Just...Don't Do It
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People are always telling me that the solution to the world's problems is to drive less, spend less, and stop creating consumer bubbles. But I don't see why. I've built my whole life on bubbles: a tech bubble, a real estate bubble, a financial bubble. When each bubble pops, there's always one more.
Still, every now and then, I encounter some bearded and wild-eyed Jeremiah passing through the desert of my illusions. He tells me that I'm living all wrong, that what I've been taught from birth about unlimited possibility and the ever-expandingness of everything is…unsustainable. If he glares fiercely or quotes a terrible prophecy, a really good Jeremiah may give me pause for five or ten minutes. Then I reply, "Of course my lifestyle is unsustainable. But didn't you ever hear the phrase, 'just do it'?"
The other day I found myself at a large convention hotel in Orange County. You know the kind: Many escalators and miles of hushed carpeting. Upstairs there was a conference on Just do This and down on Banquet Level II, a seminar on Just Do That.
It's easy to get lost in such a place, and even though I carried a free tote bag and hunted for a talk on How To Do Something Really Important, I arrived in the wrong room and found myself accidentally listening to a man with a beard. Sure enough, he told me not to do things.
In fact he said, "The solutions to humanity's worst problems lie not in what we need to do, but in what we need to stop doing. Sometimes it's obvious: War. Pollution. Global warming. Destruction of the oceans and forests. Sometimes it's less obvious: hunger, for instance, is often caused by multinationals that convert local agriculture from food to cash crops." Often if we'd just stop, life would improve.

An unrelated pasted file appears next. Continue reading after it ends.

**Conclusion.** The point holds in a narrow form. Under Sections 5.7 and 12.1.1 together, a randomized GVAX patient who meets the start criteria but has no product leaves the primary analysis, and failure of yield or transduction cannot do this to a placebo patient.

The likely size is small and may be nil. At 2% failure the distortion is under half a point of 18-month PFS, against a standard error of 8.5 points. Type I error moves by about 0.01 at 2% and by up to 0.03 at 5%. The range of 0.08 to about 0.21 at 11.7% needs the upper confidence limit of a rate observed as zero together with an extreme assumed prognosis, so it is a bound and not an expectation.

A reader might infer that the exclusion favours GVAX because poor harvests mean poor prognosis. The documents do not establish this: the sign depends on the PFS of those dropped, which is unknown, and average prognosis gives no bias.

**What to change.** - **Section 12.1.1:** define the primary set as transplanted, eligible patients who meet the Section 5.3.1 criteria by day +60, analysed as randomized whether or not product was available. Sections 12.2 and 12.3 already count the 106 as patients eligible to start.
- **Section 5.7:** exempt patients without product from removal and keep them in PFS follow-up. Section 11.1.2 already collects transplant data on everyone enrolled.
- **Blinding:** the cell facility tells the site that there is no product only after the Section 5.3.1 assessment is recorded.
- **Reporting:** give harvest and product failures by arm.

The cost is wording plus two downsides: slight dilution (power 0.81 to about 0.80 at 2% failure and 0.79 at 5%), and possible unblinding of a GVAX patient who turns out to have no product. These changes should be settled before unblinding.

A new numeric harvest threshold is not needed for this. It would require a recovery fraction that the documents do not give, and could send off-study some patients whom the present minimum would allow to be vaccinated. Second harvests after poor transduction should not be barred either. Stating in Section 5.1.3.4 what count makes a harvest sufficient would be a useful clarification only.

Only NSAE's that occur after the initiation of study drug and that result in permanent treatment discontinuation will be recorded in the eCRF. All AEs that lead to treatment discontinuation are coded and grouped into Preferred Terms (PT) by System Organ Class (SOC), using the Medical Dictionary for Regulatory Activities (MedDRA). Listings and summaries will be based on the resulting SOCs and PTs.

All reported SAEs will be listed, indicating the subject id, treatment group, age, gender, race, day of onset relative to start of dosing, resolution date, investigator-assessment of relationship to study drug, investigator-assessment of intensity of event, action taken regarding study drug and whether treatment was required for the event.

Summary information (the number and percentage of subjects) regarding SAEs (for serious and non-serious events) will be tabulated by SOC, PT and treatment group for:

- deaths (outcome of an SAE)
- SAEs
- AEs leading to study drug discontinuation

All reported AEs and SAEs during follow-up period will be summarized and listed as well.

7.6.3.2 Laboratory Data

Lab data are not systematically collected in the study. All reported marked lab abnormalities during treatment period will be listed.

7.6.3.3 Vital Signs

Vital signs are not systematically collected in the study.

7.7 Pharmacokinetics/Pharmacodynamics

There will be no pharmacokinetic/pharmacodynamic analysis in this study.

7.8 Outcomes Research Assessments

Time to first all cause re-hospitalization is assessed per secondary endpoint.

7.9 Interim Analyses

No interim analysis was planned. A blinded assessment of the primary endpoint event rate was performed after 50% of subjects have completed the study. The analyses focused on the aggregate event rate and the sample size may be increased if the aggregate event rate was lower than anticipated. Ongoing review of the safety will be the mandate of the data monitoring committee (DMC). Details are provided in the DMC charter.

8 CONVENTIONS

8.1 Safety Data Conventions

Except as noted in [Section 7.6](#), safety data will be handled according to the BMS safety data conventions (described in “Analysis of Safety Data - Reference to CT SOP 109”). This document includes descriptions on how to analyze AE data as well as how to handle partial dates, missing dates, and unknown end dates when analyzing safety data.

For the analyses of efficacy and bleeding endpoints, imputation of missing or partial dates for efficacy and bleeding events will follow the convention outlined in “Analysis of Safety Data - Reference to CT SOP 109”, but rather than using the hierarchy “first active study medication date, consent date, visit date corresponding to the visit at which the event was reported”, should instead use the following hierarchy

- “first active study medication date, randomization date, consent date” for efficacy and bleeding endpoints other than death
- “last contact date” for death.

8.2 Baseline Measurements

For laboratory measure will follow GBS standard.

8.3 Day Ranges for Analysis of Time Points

"Whoa," I thought, "this guy must have a stake in me not doing things." But he wasn't hawking a book or an eight seminar series. In fact, he'd spent most of his career working on food issues for the poor.
You remember the poor…they appeared in Slumdog Millionaire.
This Jeremiah's name was Jonathan Sheff, and he spends most of his time on a monkish retreat in Big Sur. He'd just posted a website called GlobalSabbath.com at which he intends to convince the world to adopt the old Biblical injunction to take a break every seven days and a more serious break every seven years. The Bible also says that after every seven times seven years, on the 50th year, everyone should not only take a break, but forgive all debts…to everybody.
Imagine how much better the world would be if we all did one seventh less? And gee, suppose if, in the present crisis, all banks and creditors, friends and relatives, simply forgave all debts…just "poof." Is that ancient nonsense or profound advice about boom and bust capitalism? I mean, who knows, maybe it would work better than this whole print-money-and-re-inflate-the-balloon idea. "Hey," I thought, "Somebody call Geithner."
Then I considered the marketing problem. I mean, the phrase "Just Do It" has a wonderful upbeat quality, but I doubt the phrase "Just don't do it" could ever catch on. Not only would it fail to sell running shoes, but most urban men and women aren't very good at not doing things. When we try to not do things, we usually do more than ever: Eco vacations. Green conferences. Even meditation now requires expensive lessons and mats. When we hear, "make do with less," we think, "go buy a Prius."
Sure enough, after 20 minutes, half the audience had disappeared. But I stayed to hear the guy out, I mean just this once before we both found our way out of the giant hotel, The Urban Man to rejoin his life in the ever-expanding metropolis and Jeremiah to disappear back into Big Sur.
Copyright (c) 2009 Marc Porter Zasada. All rights reserve.
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